The city of Winter Park is on the verge of closing its doors to medical marijuana dispensaries – a decision that the majority of the city commission feels is the right choice for the city.
Winter Park city leaders on Monday, July 24, took the first step toward banning medical marijuana dispensaries by endorsing the first reading of an ordinance that would keep them out of city limits.
It was the city’s first response to medical marijuana dispensaries in the wake of Gov. Rick Scott signing the medical marijuana bill into law last month. The state legislation on medical marijuana preempts any local regulations in place but gives cities the opportunity to ban dispensaries if they choose to do so, Planning and Community Development Manager Jeff Briggs said.
Unless the facilities are banned outright, the city has little control over where the dispensaries go or how many can be established in the city, Briggs said. They would be allowed anywhere a pharmacy is allowed, which includes commercial streets such as U.S. 17-92, Aloma Avenue, Fairbanks Avenue, New England Avenue, Orange Avenue and Park Avenue.
“We don’t know what the other cities in Orange County are going to do, but if we were the only one not to prohibit and everyone else prohibited, all the dispensaries and treatment centers would be coming to Winter Park,” Briggs said. “Certainly, the prudent thing to do — and you can always amend later — is prohibit now and see what others are going to do.”
The majority of the city commissioners agreed the ban made sense and said they believe the city should have control over where the dispensaries are placed.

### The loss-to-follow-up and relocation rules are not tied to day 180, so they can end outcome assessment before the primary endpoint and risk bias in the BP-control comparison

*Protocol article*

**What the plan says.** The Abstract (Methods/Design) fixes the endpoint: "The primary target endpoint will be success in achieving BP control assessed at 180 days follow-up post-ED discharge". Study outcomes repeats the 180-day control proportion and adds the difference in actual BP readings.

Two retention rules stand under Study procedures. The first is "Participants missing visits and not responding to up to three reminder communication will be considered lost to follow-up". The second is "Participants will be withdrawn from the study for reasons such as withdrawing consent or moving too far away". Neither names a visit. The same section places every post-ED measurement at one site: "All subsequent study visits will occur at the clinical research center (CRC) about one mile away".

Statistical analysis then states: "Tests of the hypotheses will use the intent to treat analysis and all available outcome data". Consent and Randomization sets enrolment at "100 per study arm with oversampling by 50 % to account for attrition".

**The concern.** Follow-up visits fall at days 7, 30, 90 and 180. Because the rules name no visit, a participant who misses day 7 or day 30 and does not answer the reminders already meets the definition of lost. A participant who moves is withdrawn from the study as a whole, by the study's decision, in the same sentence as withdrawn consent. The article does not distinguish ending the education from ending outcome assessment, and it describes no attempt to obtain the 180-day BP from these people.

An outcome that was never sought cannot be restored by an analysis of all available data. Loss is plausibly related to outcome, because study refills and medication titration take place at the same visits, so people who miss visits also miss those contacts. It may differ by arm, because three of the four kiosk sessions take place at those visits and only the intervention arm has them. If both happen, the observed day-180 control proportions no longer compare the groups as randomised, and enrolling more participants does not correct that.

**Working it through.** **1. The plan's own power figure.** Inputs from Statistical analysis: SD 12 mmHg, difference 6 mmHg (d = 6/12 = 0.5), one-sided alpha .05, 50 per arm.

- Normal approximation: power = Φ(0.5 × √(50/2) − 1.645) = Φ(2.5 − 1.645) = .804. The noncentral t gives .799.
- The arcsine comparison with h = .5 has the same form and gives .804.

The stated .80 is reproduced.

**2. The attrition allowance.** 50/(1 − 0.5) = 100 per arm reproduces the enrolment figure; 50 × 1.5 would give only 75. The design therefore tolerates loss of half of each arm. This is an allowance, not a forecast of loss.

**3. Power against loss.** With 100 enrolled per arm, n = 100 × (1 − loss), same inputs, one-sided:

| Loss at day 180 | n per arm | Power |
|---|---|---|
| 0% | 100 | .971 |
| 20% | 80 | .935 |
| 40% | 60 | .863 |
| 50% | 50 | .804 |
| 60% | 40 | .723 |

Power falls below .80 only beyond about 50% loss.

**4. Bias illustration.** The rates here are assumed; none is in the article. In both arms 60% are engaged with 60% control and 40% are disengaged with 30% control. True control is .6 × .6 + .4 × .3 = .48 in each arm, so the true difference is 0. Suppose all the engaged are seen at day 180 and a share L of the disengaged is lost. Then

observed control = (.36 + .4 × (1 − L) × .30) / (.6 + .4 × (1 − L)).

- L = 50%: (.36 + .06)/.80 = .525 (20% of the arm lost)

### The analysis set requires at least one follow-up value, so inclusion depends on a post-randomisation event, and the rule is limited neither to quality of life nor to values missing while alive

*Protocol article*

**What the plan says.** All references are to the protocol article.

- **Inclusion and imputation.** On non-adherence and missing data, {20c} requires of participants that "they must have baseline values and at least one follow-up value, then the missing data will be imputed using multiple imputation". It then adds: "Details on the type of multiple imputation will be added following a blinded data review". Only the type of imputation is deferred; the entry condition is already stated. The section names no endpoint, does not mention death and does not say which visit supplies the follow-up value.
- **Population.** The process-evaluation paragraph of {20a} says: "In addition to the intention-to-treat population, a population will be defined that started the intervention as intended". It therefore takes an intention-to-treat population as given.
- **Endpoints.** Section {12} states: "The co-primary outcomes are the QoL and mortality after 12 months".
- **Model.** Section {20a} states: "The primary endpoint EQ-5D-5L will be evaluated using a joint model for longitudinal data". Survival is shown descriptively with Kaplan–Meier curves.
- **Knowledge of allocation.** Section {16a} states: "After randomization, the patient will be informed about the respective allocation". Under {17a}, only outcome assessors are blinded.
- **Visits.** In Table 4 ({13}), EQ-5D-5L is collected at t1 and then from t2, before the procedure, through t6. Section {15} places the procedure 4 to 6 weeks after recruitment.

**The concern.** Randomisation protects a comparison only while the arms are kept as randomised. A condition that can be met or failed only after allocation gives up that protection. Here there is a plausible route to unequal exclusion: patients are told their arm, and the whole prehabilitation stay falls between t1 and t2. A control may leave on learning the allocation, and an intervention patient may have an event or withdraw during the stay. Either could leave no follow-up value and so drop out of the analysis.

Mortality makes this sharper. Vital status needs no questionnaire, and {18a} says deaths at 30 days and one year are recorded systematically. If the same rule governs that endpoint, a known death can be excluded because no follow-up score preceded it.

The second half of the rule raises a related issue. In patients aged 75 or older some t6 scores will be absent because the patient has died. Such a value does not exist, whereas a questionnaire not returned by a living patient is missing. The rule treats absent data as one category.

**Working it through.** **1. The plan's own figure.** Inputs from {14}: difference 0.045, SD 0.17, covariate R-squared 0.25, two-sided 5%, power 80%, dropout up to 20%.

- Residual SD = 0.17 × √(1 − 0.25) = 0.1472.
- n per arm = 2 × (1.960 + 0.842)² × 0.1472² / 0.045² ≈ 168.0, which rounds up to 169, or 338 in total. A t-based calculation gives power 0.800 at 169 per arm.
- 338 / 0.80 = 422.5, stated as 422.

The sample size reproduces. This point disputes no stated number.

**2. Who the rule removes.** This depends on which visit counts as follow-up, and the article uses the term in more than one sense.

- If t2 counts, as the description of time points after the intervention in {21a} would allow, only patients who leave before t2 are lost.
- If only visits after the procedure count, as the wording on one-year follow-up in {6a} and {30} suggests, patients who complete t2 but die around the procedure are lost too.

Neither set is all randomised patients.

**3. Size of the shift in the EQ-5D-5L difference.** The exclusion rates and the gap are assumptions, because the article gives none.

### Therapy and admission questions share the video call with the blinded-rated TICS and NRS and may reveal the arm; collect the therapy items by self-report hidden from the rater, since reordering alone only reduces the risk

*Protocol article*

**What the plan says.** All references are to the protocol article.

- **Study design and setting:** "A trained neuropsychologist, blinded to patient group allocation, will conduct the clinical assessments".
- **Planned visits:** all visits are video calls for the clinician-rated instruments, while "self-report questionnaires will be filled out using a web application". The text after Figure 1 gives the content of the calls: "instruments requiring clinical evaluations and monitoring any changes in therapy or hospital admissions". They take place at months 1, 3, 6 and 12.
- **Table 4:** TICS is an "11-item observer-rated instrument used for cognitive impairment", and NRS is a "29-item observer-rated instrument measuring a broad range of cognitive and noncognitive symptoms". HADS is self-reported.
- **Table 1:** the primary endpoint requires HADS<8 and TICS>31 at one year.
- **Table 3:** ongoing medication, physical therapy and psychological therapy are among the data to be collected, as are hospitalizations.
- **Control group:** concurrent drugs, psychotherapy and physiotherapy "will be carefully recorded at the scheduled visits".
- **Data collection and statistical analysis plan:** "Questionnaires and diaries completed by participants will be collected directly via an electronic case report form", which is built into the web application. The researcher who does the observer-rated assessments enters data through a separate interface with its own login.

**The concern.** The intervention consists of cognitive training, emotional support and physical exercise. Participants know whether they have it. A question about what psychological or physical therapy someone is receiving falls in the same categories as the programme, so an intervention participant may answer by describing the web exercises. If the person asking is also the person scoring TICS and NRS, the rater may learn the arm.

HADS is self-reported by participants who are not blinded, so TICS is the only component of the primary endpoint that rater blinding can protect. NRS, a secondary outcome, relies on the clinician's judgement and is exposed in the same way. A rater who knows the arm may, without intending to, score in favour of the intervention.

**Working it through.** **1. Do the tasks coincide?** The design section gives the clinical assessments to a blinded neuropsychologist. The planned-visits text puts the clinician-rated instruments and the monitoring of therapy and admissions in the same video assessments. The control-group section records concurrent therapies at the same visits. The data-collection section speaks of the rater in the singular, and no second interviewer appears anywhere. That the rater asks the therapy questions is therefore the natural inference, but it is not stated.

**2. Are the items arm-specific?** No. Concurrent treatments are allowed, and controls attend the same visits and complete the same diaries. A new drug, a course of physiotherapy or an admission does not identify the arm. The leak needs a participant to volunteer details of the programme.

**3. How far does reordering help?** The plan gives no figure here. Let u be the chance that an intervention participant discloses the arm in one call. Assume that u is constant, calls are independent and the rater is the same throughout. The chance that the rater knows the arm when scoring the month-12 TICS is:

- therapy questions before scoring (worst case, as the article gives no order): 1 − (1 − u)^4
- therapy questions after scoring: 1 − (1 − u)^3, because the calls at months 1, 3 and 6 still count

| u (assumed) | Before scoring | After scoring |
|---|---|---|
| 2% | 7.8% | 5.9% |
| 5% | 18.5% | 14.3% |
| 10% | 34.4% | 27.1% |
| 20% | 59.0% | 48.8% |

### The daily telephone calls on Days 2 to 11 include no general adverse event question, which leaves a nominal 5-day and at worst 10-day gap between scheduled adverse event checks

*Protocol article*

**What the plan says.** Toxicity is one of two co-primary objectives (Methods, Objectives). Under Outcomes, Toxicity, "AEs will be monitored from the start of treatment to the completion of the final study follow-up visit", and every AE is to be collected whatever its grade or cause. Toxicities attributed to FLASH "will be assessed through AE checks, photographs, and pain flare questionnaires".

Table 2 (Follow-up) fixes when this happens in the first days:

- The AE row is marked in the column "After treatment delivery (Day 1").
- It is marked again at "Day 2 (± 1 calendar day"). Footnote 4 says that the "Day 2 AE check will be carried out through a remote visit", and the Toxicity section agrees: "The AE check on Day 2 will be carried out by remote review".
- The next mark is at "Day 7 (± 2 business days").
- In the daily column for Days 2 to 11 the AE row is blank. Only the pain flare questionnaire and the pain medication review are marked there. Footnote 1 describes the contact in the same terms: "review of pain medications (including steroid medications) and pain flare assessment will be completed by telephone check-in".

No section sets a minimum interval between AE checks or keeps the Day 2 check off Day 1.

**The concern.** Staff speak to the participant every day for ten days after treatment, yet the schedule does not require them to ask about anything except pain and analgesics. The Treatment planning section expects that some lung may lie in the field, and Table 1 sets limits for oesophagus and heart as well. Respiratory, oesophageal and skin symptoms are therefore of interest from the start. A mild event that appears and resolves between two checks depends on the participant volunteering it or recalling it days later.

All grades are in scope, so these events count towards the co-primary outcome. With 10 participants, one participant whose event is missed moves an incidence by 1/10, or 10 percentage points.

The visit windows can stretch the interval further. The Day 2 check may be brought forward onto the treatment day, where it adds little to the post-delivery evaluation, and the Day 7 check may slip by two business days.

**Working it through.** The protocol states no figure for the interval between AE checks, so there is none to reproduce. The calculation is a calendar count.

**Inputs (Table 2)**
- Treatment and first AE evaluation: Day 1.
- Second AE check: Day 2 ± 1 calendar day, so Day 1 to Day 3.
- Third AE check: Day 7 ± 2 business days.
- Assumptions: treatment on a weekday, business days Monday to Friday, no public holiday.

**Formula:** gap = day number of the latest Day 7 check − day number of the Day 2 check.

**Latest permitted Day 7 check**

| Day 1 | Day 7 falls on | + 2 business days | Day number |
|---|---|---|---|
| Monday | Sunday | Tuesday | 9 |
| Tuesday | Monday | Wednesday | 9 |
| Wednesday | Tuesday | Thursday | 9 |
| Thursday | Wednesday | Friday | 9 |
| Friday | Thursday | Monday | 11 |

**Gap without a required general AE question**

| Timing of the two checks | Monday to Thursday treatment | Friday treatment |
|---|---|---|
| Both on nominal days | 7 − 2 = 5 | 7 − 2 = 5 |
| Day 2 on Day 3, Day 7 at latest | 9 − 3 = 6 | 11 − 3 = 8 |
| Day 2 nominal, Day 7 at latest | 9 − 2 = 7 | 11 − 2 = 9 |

“The entire thing is a political play, and frankly, I’m very disappointed in the state for throwing this political banana under our feet,” City Commissioner Peter Weldon said. “Perhaps someone at the state might want to assume responsibility for their job and not throw it at us. I’m not for or against medical marijuana as a political issue. I’m for what’s right in the city of Winter Park.”
The ordinance also has a safeguard in case the current state law is changed or overturned in court: an automatic moratorium within the city for a year.
“That would give the city time to understand the impact of the court ruling and to devise an alternative ordinance that would comply with whatever the court ruling was, otherwise we’d be in a limbo where we had no rules,” Briggs said. “They could locate anywhere.”
The state law passed by the voters last year will eliminate regulations Winter Park had put in place in 2014. That ordinance limited potential dispensaries to industrial areas. However, that language will be removed from the charter because it no longer is permitted, Briggs said.
Commissioners voted to pass the ban on first reading by a count of 4-1, with Commissioner Sarah Sprinkel dissenting.
Sprinkel reasoned that state voters had spoken and that local municipalities should acknowledge that desire.
“Seventy-one percent of the voting public said we should make medical marijuana legal,” Sprinkel said. “It’s hard for me to vote against 71% of the public. I voted on what I believe. I believe that my job is to make (medical marijuana) available to the public. It’s not about me.”
Winter Park commissioners also voted keep the city’s tentative millage rate the same for the 10th consecutive year.
The rate of 4.0923 has been in place for the past nine years and represents $4.09 in property tax for each $1,000 of taxable value.
Weldon moved to lower the operating millage rate to “a number that reflects a reduction in total property tax revenue of $500,000 from the presented budget.”
That motion failed in a vote, while the current millage rate passed 3-2.
The rate still can be lowered prior to the approval of the budget, which is scheduled for Sept. 25.